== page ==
Chipotle’s turnaround story sounds great with their 10% comparable-restaurant sales growth which beat analysts’ forecast for 8.3% growth.
Chipotle’s financials show they doubled the number of digital sales. The way these digital shelves work is that customers or drivers can enter a code and pickup their order. Chipotle’s restaurant workers can simply put an order in a digital shelve for customers and delivery drivers, eliminating the need for them to talk to an employee when picking up orders.
This also sounds great but it’s already baked into the stock. In fact, it’s far worse than that.
Chipotle will likely do a little over $5 billion in sales but the stock trades with a market cap of $21 billion. Market cap is the value of a company. To calculate it, you multiply the current stock price by all outstanding shares. A company that makes $5 billion a year in sales should not be valued at $21 billion. Chipotle would have to increase sales by over 400% to be fairly valued.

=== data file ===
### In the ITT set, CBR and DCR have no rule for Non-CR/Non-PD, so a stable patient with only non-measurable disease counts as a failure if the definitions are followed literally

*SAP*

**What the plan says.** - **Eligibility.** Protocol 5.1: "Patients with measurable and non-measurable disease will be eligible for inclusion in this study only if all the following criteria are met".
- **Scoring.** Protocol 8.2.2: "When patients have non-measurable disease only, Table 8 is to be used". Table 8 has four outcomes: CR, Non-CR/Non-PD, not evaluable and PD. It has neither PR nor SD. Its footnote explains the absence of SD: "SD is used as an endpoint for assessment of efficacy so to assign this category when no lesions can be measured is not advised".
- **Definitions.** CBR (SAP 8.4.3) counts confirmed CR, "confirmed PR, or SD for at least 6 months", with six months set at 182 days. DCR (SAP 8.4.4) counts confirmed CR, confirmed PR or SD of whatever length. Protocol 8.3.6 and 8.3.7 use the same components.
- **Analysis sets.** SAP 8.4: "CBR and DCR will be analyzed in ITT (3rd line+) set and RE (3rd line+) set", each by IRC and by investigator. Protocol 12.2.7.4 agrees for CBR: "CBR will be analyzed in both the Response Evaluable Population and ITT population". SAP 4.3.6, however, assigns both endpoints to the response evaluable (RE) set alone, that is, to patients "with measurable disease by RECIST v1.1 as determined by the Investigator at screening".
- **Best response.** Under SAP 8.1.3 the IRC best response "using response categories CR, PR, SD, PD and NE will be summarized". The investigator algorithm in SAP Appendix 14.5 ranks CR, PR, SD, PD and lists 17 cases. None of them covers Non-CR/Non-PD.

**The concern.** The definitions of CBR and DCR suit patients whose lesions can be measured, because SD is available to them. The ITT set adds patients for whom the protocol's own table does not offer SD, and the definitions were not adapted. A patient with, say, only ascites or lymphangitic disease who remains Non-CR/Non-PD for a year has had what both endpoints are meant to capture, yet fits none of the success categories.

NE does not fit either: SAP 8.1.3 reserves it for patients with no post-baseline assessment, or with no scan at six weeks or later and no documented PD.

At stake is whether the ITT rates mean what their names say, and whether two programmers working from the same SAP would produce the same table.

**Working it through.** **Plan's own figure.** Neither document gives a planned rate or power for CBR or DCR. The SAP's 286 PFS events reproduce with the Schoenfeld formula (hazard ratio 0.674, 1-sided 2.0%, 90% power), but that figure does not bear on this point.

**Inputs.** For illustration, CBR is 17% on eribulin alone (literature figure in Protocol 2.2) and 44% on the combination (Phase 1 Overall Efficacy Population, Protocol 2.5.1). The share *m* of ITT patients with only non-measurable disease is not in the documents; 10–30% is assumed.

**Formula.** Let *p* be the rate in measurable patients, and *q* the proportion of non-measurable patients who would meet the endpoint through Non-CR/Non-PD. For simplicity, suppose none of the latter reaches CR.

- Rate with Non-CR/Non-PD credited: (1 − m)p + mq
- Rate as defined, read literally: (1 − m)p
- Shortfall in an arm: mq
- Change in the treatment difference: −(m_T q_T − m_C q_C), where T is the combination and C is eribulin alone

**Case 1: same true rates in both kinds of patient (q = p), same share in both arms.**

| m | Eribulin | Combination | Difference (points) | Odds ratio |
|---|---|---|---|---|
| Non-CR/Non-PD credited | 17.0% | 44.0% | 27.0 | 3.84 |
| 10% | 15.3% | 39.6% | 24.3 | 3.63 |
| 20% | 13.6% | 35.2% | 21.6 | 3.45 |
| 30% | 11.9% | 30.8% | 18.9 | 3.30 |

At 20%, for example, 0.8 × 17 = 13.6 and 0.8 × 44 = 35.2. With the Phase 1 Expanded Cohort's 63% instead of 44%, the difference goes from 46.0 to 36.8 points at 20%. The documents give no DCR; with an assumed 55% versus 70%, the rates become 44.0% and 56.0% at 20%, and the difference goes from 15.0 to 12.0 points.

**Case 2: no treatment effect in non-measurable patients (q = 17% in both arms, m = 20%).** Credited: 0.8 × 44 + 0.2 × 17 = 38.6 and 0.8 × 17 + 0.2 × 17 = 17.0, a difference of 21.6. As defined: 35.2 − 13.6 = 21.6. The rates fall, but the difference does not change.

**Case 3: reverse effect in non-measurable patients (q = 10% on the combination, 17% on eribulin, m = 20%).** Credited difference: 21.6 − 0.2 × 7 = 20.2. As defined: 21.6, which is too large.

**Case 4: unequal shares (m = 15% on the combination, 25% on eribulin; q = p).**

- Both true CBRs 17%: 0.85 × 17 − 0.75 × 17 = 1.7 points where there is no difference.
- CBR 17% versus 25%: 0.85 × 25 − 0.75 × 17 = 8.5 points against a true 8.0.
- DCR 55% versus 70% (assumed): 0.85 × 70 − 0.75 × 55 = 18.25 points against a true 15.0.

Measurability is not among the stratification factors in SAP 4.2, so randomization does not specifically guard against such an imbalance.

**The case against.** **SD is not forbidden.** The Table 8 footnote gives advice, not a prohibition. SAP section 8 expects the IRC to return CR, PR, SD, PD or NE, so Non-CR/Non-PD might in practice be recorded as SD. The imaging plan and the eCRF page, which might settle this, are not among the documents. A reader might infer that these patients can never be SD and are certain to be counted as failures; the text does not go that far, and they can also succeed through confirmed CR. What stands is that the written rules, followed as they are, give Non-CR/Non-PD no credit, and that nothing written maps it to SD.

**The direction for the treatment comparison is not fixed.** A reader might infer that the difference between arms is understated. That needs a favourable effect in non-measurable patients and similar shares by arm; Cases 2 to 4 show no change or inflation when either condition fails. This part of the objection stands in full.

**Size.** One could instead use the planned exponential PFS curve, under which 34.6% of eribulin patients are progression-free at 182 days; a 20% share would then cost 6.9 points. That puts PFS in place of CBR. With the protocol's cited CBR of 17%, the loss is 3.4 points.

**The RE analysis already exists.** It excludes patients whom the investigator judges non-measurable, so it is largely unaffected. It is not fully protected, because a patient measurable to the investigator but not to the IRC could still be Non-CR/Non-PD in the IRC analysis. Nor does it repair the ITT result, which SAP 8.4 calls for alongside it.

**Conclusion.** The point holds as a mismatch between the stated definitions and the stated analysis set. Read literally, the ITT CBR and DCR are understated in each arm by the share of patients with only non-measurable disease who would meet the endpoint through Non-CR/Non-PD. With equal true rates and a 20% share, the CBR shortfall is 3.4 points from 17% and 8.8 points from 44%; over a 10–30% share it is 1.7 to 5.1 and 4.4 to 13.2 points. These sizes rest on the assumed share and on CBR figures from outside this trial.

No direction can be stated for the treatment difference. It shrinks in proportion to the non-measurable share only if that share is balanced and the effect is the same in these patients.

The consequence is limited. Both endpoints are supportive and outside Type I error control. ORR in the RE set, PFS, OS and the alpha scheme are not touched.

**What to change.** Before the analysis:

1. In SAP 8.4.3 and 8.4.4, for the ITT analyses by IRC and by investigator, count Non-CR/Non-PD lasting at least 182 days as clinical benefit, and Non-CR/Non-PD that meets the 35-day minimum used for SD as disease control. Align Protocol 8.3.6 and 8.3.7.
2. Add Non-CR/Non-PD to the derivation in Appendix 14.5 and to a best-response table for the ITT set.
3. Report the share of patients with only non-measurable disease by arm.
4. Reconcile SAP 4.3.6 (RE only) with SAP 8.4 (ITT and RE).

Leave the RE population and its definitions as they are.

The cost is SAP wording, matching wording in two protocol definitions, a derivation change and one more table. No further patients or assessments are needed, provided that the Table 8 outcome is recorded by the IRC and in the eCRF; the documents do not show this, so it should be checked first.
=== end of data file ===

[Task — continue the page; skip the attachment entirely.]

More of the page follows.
In the last year, the EPS has been growing by 42.5% which appears to be quite impressive. In fact, your parents generation would see that number and think that it means a company has products or services in strong demand. That logic would have been true 40 years ago when share buybacks were legal. Today, the growth in EPS for Chipotle is more a factor of its share buybacks than anything else.
Most stocks EPS growth has been artificially manipulated higher by way of share buybacks. Chipotle has engaged in heavy share buybacks too. The company has bought back hundreds of millions of dollars worth of stock over the years. These share buybacks reduce the shares outstanding and thus make a company’s EPS appear to be growing.
Chipotle’s EPS, without the manipulative impact of share buybacks, would be much, much worse that it is today.
There’s no way that 10% comparable-restaurant sales growth justifies a stock trading at a value of more than 400% of its current sales IMO.